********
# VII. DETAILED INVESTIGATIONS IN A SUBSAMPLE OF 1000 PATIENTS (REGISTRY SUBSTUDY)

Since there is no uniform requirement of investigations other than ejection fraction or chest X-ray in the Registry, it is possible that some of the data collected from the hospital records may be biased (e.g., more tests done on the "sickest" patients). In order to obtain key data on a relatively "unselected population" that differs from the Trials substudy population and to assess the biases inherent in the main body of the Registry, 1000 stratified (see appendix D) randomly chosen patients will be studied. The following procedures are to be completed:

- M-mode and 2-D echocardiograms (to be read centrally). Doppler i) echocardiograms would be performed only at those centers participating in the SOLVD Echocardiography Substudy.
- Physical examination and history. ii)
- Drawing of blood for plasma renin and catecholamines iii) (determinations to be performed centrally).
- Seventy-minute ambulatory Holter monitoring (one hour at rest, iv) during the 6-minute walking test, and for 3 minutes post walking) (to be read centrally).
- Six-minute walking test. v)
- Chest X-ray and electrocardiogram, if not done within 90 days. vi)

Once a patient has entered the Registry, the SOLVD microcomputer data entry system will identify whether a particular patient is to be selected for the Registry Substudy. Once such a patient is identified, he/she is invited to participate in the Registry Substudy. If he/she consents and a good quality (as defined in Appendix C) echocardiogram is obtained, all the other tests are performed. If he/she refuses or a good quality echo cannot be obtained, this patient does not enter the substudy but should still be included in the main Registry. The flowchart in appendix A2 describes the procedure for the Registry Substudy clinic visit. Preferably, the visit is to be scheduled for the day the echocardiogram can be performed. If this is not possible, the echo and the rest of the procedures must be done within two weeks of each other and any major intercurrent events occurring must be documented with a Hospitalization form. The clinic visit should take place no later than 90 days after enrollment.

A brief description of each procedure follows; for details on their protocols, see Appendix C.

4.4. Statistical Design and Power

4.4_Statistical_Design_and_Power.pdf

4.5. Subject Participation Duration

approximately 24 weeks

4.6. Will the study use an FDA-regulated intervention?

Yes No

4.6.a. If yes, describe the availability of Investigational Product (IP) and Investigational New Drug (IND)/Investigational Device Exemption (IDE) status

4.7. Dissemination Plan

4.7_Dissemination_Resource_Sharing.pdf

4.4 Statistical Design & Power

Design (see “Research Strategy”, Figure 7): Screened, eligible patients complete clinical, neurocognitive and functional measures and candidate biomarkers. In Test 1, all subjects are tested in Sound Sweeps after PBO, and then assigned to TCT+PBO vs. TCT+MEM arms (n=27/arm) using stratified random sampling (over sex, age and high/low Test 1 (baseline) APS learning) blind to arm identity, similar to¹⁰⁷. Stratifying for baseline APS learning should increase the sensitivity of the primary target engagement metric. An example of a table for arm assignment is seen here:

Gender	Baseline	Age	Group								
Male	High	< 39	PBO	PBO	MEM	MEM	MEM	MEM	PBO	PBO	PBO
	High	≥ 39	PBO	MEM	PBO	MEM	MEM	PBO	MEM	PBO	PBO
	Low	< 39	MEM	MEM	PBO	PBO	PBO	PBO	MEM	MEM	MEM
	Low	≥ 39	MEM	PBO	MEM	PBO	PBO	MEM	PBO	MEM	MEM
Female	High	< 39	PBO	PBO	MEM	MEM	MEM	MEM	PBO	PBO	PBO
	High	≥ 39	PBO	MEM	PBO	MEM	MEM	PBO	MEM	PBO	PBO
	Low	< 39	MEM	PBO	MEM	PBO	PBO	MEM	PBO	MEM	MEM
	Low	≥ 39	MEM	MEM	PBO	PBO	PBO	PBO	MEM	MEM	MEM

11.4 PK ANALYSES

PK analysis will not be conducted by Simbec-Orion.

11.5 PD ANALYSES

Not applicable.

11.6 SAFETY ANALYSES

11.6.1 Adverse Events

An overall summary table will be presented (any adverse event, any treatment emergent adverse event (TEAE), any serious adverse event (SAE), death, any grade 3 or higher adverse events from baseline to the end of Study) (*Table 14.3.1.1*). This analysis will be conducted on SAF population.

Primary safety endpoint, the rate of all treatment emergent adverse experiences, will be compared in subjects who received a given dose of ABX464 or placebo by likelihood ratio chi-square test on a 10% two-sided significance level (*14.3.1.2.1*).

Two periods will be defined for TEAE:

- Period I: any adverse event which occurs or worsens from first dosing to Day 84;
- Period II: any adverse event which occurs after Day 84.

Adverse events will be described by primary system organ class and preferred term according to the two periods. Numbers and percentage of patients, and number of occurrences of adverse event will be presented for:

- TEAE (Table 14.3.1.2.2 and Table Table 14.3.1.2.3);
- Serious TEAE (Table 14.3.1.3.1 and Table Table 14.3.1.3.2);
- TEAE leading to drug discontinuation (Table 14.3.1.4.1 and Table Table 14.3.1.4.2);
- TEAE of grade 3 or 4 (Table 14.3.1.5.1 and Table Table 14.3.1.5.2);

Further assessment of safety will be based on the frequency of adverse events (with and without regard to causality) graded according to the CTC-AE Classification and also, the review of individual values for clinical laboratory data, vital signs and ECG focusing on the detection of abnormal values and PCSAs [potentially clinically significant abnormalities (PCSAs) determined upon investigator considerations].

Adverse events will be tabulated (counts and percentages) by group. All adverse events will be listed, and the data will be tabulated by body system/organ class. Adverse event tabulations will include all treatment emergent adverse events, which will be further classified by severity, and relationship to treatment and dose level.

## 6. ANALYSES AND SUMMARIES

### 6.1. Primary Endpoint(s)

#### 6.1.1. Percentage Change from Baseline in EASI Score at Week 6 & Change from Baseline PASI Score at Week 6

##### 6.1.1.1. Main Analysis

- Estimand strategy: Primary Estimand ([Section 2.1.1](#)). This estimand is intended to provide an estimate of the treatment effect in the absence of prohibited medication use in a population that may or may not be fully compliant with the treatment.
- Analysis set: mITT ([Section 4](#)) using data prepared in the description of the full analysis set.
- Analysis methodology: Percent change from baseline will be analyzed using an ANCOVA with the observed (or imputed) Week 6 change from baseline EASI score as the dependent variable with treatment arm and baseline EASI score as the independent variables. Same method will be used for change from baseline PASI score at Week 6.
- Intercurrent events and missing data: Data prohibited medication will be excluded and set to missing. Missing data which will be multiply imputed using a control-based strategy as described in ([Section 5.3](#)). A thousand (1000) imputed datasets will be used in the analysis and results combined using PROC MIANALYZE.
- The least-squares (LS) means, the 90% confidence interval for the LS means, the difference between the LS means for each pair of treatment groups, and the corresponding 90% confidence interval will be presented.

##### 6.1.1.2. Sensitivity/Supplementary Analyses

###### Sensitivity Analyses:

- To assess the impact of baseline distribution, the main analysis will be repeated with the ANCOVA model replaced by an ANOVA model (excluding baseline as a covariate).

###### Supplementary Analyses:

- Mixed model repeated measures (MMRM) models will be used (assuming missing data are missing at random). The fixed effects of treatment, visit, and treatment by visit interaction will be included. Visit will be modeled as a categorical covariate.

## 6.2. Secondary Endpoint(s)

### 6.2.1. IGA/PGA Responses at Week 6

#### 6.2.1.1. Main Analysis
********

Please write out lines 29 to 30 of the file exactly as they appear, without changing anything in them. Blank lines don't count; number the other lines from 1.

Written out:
	Low	< 39	MEM	PBO	MEM	PBO	PBO	MEM	PBO	MEM	MEM
	Low	≥ 39	MEM	MEM	PBO	PBO	PBO	PBO	MEM	MEM	MEM